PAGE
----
When Eliezer “Elie” Wiesel, famous Romanian-born American Jewish writer, professor, political activist, Nobel Laureate and Holocaust survivor was asked why he was present to protest another genocide when he obviously wasn’t directly involved? He answered that when he needed help as he suffered in the concentration camps, others didn’t come. Will they help us now?
I enjoyed our particular group of locals with whom I had dinner, coordinated by our kind and helpful Director, Lisa Grier. I was taken aback when I discovered that I was sitting next to Robert Sylk. Not that I knew who he was at first, but later discovered his father had purchased the ship Exodus 1947, known as the “Ship that Launched a Nation.” The passengers were mostly Holocaust survivors who tried to enter British Mandatory Palestine in 1947 later made famous by Leon Uris’ book and the film starring Paul Newman, Exodus. What an honor.
Robert Sylk is no slouch himself. He has many accomplishments and awards and is an active community leader, philanthropist and businessman.
A series of acts of loving kindness affected me more personally when after having a charming, fun Uber ride to the conference center one morning, I left my cell phone in my driver’s car. Oey, how do you spell panic? Within its case was my phone, credit card, license…see my point? Was someone now buying that new tv they had been coveting? How was I going to get on the plane in a couple of days without identification? Was it in her car? Had I dropped it?
Between the conference worker at the front desk with her calming smile, and use of her phone to contact Uber (not an easy task if you don’t need a ride) and a recent temple friend who happened to be at the conference unbeknownst to me until I ran into her amidst my tsuris (problem) when she let me use her phone for the internet to find Uber’s number, I knew I was in friendly hands.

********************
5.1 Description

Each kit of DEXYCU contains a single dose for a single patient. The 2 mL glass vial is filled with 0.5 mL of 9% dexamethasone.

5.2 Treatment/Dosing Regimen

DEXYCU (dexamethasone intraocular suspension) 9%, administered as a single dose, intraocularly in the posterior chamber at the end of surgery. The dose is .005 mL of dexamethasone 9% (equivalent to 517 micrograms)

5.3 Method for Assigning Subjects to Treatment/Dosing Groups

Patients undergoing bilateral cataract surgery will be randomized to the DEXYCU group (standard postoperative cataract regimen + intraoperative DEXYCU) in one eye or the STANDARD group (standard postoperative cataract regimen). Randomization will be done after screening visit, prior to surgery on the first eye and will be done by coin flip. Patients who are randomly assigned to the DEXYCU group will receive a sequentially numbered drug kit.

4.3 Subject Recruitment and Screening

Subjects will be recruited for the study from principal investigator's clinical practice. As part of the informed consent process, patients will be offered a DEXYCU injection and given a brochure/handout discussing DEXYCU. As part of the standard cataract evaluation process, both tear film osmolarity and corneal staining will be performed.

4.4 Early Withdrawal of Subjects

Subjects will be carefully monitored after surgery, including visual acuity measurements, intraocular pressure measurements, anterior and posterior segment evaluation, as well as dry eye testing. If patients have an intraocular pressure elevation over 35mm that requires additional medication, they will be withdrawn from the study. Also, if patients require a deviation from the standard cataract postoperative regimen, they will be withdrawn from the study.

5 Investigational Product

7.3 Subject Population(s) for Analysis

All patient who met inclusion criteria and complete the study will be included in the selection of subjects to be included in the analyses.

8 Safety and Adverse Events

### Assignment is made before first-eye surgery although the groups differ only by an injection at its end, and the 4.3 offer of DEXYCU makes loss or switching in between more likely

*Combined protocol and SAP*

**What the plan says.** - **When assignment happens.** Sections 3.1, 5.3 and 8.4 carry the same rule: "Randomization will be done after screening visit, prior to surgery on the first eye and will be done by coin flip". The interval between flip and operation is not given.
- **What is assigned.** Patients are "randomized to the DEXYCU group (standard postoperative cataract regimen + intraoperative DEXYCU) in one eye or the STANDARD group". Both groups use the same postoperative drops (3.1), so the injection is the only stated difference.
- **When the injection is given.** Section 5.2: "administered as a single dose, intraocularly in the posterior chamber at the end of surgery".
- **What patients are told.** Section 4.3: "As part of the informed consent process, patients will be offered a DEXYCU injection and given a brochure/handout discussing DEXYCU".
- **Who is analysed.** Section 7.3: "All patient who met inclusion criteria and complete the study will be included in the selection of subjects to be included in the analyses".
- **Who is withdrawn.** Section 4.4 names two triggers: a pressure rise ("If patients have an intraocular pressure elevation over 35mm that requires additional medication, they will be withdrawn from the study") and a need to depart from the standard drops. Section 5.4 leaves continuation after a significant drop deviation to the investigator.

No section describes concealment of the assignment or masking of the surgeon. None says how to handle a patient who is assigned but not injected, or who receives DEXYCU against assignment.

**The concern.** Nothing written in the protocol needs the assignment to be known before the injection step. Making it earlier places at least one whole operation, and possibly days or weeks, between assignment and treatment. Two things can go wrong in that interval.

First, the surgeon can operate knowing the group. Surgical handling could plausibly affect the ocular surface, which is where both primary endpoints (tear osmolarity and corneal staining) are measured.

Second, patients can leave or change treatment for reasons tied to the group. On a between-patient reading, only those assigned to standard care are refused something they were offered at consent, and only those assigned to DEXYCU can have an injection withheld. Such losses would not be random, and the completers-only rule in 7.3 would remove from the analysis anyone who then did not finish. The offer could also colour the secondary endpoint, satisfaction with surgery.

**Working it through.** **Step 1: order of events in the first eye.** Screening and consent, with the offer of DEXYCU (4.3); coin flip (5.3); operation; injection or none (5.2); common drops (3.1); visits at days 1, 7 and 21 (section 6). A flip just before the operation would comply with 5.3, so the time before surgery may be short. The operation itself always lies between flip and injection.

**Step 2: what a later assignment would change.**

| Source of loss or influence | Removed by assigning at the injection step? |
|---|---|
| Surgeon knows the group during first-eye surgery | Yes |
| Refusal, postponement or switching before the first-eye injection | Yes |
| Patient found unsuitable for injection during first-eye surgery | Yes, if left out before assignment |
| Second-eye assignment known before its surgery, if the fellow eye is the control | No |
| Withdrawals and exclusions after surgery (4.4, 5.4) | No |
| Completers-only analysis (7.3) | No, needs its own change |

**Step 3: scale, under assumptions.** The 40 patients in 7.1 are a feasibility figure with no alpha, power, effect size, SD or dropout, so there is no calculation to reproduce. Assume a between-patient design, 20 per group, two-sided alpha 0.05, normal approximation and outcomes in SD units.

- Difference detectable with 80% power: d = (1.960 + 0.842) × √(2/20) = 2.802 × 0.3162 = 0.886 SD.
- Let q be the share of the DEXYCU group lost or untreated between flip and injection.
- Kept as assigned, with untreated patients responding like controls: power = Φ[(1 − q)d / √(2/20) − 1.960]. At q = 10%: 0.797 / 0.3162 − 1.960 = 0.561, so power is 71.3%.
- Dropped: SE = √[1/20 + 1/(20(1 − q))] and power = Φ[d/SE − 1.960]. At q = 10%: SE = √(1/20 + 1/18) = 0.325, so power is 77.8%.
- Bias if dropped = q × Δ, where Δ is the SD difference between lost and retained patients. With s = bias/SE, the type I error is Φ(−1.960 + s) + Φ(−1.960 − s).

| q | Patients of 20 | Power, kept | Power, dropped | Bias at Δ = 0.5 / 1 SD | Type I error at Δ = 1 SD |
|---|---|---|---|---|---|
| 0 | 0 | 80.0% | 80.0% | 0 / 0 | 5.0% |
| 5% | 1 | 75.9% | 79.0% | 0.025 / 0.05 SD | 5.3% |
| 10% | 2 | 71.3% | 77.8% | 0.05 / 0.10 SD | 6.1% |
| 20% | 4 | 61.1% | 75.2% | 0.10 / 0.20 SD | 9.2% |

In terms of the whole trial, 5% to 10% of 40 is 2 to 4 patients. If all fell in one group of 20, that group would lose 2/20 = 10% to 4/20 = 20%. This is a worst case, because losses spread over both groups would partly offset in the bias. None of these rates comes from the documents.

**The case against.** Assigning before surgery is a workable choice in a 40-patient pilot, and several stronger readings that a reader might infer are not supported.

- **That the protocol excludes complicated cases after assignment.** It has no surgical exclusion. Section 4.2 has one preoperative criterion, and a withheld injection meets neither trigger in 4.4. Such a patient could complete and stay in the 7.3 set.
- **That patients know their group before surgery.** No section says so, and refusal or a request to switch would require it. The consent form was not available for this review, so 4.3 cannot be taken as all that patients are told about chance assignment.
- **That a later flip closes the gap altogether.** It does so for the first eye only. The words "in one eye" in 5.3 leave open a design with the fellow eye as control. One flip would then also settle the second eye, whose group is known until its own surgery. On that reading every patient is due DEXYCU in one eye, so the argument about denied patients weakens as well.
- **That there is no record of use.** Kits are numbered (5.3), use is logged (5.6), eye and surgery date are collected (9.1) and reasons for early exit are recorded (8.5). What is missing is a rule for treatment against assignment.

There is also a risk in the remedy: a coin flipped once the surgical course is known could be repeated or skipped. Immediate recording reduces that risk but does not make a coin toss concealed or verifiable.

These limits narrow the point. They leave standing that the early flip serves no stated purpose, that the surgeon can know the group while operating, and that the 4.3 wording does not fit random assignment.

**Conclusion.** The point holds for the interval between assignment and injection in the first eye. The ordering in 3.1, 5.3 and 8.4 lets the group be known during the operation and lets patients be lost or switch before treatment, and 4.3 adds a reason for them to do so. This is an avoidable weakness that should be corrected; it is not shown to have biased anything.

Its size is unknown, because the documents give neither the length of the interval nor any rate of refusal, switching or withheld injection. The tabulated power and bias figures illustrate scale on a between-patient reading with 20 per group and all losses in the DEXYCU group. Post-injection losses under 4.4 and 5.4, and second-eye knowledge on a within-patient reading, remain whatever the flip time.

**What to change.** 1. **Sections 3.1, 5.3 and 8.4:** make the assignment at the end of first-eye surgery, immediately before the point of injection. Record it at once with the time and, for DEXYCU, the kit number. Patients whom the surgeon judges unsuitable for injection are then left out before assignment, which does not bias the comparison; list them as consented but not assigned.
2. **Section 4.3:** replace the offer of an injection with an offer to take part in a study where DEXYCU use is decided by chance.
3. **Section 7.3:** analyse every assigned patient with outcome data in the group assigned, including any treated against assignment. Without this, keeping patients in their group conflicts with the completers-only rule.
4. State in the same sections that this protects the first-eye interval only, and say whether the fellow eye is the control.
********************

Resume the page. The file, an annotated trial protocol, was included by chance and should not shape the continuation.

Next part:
The call to my husband shall we say wasn’t as pleasant when the Find my Phone app on my phone wasn’t accessible. I recently had changed the password and was too upset to remember what I had changed it to…this was an obvious example of why there is that bumper sticker easily available…sh_t happens.
The piece de resistance was when my angel of an Uber driver called the conference center as I was standing there and said she was on her way, cell phone in hand, responding to the continuous buzzing coming from the back seat where calls to my vibrating cell phone (sound turned off out of respect for the conference speakers) let her know she still had a visitor in the car that someone was trying to reach.
How do you spell gratitude? I felt blessed. Let’s just say beyond the Uber $15 charge for lost items left in the car, she received probably her biggest tip for the day (I didn’t know she received the fee anyway from Uber…I’m telling you just in case you ever have a similar issue, and I hope you never will.) Oey. Thank goodness for Lady Clairol.
While at the conference, I was able to get a taste of the myriad projects to get involved with and while writing this blog I became familiar with JNF’s seven areas of focus.
Can you believe that donors and others who love Israel today can actually help build the country of Israel, from infrastructure like houses and increasing water supplies, all the while allowing for those with special needs to be provided for with equal access to thrive? After all, as a country, it’s only 70 years old and needs our help. The projects include: